Abstract: Although TDA involving a single parameter has been well researched and developed, the same is not true for the multiparameter case. At its current nascent stage, multiparameter TDA is yet to develop tools to practically handle complex, diverse, and high-dimensional data. To meet this challenge, this project will make both mathematical and algorithmic advances for multiparameter TDA. To scope effectively, focus will be mainly on three research thrusts to: (I) explore multiparameter persistence for generalized features and develop algorithms to compute them; (II) exploit the connections of zigzag persistence to multiparameter settings to support dynamic data analysis, and (III) generalize topological descriptors such as merge trees, Reeb spaces, and mapper. The overarching goal of lacing all three thrust areas remains that of developing actionable and practicable tools in applications including Cytometry, Materials Science, Climate Simulations and Ecology.
Title: CranioRate: An imaging-based, deep-phenotyping analysis toolset, repository, and online clinician interface for craniosynostosisAgency: NIH
PIs: Ross Whitaker, Utah; Jesse Goldstein, UPitt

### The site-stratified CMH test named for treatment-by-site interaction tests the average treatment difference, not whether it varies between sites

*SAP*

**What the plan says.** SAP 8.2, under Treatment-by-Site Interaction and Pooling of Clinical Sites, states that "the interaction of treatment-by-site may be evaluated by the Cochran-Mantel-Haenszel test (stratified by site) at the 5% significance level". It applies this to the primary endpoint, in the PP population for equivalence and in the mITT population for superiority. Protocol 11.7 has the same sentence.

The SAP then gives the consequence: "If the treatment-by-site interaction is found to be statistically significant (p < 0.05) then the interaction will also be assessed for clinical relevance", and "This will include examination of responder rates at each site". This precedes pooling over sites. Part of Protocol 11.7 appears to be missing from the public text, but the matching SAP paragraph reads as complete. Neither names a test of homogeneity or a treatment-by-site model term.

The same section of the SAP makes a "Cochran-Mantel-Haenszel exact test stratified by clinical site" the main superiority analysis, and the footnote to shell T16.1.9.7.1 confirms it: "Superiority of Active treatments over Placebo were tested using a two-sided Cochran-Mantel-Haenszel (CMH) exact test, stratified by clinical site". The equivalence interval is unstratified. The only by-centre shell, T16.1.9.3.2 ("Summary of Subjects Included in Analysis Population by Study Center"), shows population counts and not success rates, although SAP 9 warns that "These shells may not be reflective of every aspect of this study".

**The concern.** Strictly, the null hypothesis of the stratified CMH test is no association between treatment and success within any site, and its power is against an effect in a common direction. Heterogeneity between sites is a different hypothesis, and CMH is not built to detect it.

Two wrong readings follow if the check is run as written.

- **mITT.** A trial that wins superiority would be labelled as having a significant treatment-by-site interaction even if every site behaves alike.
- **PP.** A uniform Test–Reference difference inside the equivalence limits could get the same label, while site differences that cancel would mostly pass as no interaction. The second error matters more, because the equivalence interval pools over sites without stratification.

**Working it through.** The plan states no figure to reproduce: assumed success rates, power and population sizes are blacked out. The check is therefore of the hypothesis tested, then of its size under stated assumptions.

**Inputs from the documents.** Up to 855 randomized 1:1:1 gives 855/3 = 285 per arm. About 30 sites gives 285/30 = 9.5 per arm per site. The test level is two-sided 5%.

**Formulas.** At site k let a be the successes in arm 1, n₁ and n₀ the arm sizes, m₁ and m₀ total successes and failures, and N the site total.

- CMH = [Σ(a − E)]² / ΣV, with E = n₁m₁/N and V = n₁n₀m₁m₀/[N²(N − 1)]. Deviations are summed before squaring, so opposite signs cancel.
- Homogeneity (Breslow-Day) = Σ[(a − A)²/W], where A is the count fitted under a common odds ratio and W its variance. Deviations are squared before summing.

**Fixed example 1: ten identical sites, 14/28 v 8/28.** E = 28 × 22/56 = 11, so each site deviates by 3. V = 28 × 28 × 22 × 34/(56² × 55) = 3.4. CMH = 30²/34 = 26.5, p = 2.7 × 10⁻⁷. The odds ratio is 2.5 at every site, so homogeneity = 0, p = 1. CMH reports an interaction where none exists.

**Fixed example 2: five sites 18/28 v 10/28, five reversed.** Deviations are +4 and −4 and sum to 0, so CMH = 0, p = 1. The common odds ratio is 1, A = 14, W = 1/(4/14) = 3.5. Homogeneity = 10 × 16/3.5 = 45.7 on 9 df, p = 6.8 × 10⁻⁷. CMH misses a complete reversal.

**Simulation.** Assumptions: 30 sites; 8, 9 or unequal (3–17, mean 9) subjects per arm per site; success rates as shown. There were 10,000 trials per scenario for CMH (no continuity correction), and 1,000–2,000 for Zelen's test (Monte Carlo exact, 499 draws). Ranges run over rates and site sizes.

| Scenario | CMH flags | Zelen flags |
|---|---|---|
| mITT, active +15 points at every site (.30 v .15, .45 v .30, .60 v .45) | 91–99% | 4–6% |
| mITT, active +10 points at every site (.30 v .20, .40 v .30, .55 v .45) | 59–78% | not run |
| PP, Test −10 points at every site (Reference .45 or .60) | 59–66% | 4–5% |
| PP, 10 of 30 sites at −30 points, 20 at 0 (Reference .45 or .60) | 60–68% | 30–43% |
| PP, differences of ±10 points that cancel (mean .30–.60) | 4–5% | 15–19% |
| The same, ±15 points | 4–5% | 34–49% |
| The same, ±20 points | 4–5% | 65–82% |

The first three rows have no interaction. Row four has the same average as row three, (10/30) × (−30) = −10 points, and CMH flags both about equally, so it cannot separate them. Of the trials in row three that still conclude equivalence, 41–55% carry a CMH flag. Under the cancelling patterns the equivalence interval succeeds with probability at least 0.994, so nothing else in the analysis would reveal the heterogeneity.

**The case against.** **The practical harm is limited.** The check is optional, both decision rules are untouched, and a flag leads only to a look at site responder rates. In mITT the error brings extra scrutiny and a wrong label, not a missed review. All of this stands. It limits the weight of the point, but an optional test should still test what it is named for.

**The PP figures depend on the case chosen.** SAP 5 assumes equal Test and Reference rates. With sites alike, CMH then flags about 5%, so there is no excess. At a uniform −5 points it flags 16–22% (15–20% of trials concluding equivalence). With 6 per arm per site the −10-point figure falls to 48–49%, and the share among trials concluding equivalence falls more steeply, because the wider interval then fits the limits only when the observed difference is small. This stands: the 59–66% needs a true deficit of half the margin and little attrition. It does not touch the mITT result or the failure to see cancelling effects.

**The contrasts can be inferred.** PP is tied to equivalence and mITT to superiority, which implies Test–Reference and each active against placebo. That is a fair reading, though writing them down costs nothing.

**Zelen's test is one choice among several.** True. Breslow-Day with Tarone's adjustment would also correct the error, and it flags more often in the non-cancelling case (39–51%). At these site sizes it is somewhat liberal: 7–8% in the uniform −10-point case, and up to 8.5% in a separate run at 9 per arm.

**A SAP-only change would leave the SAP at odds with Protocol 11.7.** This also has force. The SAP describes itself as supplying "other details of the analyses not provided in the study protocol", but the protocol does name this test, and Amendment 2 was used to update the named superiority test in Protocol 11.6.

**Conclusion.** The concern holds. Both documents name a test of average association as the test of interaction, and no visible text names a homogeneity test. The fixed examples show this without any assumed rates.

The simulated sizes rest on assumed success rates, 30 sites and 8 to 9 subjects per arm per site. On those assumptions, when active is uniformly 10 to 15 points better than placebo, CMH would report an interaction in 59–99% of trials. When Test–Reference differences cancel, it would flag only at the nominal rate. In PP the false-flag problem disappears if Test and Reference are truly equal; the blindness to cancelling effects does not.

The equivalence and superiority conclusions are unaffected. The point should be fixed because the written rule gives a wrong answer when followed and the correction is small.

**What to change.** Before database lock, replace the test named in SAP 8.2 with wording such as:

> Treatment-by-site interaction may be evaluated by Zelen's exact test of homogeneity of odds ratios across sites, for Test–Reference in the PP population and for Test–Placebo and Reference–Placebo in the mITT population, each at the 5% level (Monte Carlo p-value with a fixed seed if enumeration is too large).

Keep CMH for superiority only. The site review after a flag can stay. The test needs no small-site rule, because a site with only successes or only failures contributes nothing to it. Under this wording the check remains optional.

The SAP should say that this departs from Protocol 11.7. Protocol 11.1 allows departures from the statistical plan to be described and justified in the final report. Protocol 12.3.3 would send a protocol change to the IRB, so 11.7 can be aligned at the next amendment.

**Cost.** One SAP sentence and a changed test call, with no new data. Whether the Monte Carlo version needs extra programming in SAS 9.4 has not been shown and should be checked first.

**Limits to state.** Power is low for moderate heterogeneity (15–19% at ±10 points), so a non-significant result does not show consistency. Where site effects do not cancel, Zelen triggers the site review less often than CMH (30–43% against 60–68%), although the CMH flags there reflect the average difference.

Co investigators: Shireen Elhabian, Utah; Kamlesh Patel, WashU, Michael Golinko, Vanderbilt; Jordan Swanson, UPenn; Carl Kesselman, USC
Abstract: The purpose of this research grant application is to build on the advanced machine learning (ML) tool developed as part of a pilot study (R21EB026061) that objectively quantifies cranial dysmorphology, or deep phenotypes, in patients with metopic craniosynostosis (MC). Abnormal cranial suture fusion (craniosynostosis) occurs in one of every 2500 infants born in the US, resulting in disrupted regional skull growth and an increased risk of elevated intracranial pressure, neurocognitive impairment and visual disturbances including blindness. Impaired skull growth along the fused suture and subsequent growth compensation in other areas of the skull lead to predictable head shape patterns in patients with craniosynostosis; surgery is recommended early in childhood to restore normal head shape and prevent neurocognitive sequelae.